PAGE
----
Ablation of Frequent PVCs

Dr. John Strobel, Internal Medicine Associates, Bloomington Hospital, Bloomington, Indiana

Dr. John Strobel, Internal Medicine Associates, Bloomington Hospital, Bloomington, Indiana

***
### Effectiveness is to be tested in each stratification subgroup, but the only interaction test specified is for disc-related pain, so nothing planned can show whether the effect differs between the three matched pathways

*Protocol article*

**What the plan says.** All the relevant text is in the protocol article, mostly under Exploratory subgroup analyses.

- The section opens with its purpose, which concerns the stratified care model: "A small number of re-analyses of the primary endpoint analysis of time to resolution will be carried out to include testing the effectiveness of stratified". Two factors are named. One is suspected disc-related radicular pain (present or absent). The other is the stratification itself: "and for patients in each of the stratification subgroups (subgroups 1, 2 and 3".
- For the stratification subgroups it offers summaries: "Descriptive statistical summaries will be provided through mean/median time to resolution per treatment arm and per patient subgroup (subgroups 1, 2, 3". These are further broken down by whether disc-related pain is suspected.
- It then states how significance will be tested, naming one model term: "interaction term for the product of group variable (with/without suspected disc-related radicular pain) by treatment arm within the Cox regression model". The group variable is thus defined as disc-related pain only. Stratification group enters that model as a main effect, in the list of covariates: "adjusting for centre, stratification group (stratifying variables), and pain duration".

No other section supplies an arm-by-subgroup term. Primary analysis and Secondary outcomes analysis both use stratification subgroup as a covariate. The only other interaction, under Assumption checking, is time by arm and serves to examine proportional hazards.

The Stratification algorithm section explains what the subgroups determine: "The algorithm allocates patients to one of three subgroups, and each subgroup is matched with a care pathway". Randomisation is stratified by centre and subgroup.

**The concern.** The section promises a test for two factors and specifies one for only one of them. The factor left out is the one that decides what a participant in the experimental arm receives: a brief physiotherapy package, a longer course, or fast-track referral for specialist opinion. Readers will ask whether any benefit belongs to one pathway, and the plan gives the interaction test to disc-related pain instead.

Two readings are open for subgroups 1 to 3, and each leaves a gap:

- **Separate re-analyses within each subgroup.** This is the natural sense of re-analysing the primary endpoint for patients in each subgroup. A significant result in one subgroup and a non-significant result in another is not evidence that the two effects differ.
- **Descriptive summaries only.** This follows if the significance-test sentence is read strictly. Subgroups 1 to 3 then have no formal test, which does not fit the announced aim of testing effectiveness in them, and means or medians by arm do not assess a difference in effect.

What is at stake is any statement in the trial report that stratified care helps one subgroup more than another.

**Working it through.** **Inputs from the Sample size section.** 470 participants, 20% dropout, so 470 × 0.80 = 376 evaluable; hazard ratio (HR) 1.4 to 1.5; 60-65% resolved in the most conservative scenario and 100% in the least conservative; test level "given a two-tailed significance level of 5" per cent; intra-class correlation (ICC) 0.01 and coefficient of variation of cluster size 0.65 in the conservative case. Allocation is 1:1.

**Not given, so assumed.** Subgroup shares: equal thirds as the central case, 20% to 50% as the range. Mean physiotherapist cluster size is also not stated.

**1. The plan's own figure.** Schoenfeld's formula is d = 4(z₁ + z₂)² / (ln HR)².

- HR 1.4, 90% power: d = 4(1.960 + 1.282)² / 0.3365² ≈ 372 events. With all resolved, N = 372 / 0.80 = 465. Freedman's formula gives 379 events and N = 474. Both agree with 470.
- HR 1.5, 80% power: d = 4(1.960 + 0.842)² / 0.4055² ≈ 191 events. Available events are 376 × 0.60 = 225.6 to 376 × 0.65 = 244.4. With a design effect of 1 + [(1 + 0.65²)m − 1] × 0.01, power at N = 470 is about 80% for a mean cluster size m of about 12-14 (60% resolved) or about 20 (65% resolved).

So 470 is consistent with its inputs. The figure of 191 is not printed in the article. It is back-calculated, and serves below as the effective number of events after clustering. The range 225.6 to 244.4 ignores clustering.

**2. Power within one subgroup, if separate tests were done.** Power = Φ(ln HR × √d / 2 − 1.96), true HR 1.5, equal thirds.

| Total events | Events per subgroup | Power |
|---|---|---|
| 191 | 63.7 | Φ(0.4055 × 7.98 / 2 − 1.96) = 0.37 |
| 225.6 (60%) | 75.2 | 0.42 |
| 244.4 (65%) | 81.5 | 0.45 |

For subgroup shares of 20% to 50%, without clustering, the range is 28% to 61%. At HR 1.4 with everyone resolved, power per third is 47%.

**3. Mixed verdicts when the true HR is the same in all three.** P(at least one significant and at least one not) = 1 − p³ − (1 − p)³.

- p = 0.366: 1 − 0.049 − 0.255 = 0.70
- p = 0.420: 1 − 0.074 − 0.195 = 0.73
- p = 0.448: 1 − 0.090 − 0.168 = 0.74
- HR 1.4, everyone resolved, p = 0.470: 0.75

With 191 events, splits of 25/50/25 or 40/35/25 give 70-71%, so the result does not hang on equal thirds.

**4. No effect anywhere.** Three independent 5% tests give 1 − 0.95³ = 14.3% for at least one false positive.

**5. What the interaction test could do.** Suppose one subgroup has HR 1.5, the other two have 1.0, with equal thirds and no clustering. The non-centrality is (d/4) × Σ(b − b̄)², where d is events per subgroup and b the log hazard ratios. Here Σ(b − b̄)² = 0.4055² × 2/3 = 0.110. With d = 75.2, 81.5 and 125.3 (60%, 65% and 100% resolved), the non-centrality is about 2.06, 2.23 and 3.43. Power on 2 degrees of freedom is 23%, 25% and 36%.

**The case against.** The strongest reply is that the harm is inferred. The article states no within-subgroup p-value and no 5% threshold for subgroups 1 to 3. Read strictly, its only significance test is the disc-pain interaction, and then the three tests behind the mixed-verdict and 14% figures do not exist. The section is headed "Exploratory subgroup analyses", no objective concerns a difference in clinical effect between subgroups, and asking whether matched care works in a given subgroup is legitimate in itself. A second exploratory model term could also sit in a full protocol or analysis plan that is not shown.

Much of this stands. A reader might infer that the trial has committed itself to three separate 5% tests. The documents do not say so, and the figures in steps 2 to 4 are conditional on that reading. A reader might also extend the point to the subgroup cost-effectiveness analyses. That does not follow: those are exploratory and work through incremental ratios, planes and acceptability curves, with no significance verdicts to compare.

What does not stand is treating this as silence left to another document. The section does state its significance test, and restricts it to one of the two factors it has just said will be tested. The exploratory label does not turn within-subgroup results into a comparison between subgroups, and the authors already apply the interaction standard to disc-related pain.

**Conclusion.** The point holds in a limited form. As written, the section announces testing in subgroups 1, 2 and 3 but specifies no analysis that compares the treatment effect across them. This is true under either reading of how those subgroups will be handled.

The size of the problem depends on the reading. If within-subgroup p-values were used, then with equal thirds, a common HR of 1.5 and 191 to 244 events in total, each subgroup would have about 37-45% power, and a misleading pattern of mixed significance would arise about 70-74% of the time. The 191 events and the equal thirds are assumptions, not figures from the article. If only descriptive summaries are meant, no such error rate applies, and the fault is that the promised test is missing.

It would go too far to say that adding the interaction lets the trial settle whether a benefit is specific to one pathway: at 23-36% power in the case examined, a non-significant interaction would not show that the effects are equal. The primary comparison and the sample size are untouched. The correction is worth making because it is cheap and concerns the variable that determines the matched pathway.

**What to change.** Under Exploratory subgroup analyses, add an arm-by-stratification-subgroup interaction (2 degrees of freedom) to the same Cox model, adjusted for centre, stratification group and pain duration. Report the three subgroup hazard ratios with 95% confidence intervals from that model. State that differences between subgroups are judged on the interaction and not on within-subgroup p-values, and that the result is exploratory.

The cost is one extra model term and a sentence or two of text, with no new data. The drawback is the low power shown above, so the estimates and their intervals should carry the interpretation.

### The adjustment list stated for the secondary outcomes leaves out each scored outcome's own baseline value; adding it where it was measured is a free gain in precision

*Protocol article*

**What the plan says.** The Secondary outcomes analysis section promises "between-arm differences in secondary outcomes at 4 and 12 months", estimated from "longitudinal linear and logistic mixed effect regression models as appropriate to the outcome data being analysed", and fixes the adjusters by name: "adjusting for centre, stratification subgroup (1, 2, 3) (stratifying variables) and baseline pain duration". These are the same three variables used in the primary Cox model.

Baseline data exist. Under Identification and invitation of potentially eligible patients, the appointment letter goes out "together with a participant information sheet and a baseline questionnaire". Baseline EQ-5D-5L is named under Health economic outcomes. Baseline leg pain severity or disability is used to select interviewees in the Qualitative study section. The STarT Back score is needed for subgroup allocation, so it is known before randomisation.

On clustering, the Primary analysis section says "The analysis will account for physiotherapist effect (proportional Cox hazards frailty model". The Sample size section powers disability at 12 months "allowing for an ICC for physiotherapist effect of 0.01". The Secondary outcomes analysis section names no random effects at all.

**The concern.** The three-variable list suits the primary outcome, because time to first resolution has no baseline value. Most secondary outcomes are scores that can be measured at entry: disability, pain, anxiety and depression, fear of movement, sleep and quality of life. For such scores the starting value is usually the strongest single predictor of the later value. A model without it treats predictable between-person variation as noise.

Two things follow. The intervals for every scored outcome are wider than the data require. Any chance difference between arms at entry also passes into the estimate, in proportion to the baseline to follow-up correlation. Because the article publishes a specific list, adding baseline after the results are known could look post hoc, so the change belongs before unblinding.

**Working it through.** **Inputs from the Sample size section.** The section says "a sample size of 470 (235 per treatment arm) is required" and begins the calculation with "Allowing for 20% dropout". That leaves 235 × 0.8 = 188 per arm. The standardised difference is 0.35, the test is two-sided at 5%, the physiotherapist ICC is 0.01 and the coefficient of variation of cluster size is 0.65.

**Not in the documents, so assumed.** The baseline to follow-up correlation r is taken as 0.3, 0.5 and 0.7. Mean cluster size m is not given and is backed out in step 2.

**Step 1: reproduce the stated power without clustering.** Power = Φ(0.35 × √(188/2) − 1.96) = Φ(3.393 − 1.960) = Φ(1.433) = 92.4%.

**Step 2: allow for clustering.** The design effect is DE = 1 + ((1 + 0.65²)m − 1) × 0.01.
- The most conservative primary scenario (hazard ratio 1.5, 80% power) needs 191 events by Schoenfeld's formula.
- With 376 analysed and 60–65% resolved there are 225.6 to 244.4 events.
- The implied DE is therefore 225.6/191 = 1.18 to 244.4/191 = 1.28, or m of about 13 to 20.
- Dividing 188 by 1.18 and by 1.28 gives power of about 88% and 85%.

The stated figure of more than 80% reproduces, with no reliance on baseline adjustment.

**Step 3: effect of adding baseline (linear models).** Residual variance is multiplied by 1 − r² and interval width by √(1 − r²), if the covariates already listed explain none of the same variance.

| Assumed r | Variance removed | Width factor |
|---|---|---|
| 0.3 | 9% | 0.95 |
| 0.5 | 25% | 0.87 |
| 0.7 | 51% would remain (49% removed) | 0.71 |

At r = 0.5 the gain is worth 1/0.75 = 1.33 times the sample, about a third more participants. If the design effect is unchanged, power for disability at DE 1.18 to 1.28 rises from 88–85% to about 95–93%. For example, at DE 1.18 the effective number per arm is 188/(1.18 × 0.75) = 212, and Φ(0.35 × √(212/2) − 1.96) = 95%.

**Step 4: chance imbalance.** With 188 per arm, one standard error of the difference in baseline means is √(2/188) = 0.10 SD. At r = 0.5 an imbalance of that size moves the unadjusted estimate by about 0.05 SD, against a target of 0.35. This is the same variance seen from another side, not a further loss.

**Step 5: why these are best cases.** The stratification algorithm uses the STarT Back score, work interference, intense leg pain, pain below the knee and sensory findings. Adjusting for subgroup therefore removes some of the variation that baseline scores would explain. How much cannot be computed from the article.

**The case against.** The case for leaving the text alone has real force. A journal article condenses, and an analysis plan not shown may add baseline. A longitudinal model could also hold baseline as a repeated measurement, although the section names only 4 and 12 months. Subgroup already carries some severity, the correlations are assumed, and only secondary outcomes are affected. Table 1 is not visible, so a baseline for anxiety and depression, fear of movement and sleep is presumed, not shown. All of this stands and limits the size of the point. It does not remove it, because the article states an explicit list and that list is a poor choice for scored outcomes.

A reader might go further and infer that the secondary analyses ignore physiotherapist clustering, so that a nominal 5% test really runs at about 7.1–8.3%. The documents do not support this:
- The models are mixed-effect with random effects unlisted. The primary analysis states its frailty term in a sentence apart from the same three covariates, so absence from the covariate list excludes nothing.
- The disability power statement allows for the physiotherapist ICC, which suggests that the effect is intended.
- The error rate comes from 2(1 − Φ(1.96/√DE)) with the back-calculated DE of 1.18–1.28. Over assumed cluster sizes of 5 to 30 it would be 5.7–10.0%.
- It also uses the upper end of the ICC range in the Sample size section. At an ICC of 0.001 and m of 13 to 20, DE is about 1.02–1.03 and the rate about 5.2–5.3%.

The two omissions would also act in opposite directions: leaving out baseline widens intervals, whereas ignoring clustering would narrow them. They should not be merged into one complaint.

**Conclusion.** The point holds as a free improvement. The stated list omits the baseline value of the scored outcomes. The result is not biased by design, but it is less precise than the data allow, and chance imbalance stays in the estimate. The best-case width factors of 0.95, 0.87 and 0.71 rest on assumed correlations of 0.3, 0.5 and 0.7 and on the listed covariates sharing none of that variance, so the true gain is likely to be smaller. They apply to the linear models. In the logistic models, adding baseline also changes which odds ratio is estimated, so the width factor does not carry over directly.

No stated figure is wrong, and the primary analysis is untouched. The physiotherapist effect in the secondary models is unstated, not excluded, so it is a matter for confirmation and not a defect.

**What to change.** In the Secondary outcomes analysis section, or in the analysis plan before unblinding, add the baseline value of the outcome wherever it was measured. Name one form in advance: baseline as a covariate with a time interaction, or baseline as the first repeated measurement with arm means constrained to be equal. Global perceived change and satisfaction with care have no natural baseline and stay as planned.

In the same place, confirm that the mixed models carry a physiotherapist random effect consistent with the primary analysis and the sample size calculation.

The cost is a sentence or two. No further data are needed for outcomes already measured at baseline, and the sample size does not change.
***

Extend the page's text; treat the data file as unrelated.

Background The patient was a 33-year-old white female who presented with symptoms of dyspnea, palpitations, and fatigue that had been present for six months. A 48-hour Holter monitor demonstrated 68,356 premature ventricular complexes (PVCs). This represented 26% of all ventricular complexes. She also had significant amounts of bigeminy and trigeminy. An ECG demonstrated monomorphic PVCs that had a right bundle branch block, inferior axis morphology with a transition in lead V3. Echocardiography and stress testing were normal. She was treated with beta blockers for at least three months, but had no improvement in her symptoms. She did not desire long-term antiarrhythmic drug therapy because she feared side effects, especially fatigue. She was a young mother and was concerned about having the energy to care for her children. An electrophysiology study to map the arrhythmia was offered. Case Study To facilitate initially advancing the EnSite Array™ mapping catheter (St. Jude Medical, St. Paul, Minnesota) into the right ventricle, a diagnostic coronary angiography catheter was utilized to direct a stiff Amplatz guidewire into the pulmonary artery. The EnSite Array was then advanced over this guidewire into the right ventricular outflow tract. The 5F St. Jude Medical CRD-2 quadripolar catheter was placed via the right femoral vein at the His bundle. A 7F St. Jude Medical Safire 4-mm-tip ablation catheter was also advanced via the right femoral vein into the right ventricle and was used to create a three-dimensional (3D) geometry. The patient continued to have frequent PVCs during the procedure, although the frequency of these diminished after she received sedation to alleviate discomfort. With programmed stimulation, the patient did not have inducible ventricular tachycardia (VT). Infusion of isoproteronol did not significantly increase the frequency of the PVCs and did not result in VT induction. Using the EnSite Array mapping catheter, the PVCs were localized to the posterior right ventricular outflow tract (RVOT). At the site of earliest activation identified by the EnSite Array, the local electrograms were presystolic, and pacing from this site resulted in an identical match to the spontaneous PVCs. The first radiofrequency lesion resulted in a marked reduction in the PVC frequency. The second lesion completely eliminated all PVCs. Six additional radiofrequency lesions were delivered around the site of successful ablation to “blanket” the focus. The duration of the procedure was less than three hours, which included a one-hour period of observation in the EP lab following elimination of the PVCs, during which time sedation was allowed to abate and her rhythm was monitored for possible recurrence of PVCs.  Discussion The EnSite Array allowed the PVC focus to be quickly and accurately mapped. Using only activation and pace mapping, identification of a PVC focus can be tedious and long. Although preparing and placing the EnSite Array does consume some time on the front end of the procedure, it very quickly makes up for it by reducing the time spent mapping the arrhythmia. Creating a complete 3D geometry is very important but takes very little time, usually less than 10 minutes. Identifying the arrhythmia focus is then almost instantaneous. The EnSite Array uses 64 electrodes to collect 3,000 electrical data points. This allows for very accurate and precise localization of the arrhythmia focus. Although it wasn’t a particular issue in this case, the other advantage of using the EnSite Array is that only a single beat is required to localize the arrhythmia. In some instances, the PVCs may decline in frequency during the procedure due to sedation or other reasons. With the EnSite Array, this potential pitfall is eliminated. The patient was observed overnight in the hospital on telemetry and exhibited rare PVCs. One month later, a 24-hour Holter was repeated to quantitate her PVCs. She had none, and her symptoms had significantly improved.  About RVOT PVCs Although, in general, premature ventricular complexes are a benign phenomenon and most patients can simply be given reassurance without other therapy, there are instances where PVCs can be quite troublesome. Some patients may exhibit extremely frequent PVCs that cause almost constant symptoms of palpitations, fatigue, chest pain, or dizziness. In addition, it is now recognized that PVCs, especially those arising from the right ventricular outflow tract (RVOT), can cause left ventricular dysfunction, so elimination of the PVCs can reverse the cardiomyopathy. Takemoto et al1 reported on a group of 45 patients with frequent PVCs. In the subgroup in whom the PVCs accounted for >20% of all ventricular beats, LV dysfunction was frequently present, but normalized 6-12 months following ablation of the RVOT PVCs. Similarly, Yarlagadda et al2 reported that in a group of 27 patients with an average of over 17,000 PVCs per day, eight had LV dysfunction. Again, elimination of the PVCs by ablation resulted in normalization of their LV function. This study also implied that patients who developed cardiomyopathy were older, suggesting that patients who are older are more likely to develop cardiomyopathy or that the cardiomyopathy has had more time to develop. Conclusion The EnSite Array mapping catheter allows for rapid and accurate mapping of focal arrhythmias. Procedures such as this one, which used to be time-consuming and tedious, are now quite routine. Disclosure: The author has disclosed that he has a financial relationship with the company (St. Jude Medical) that produces or markets products or services relevant to the topic of this manuscript.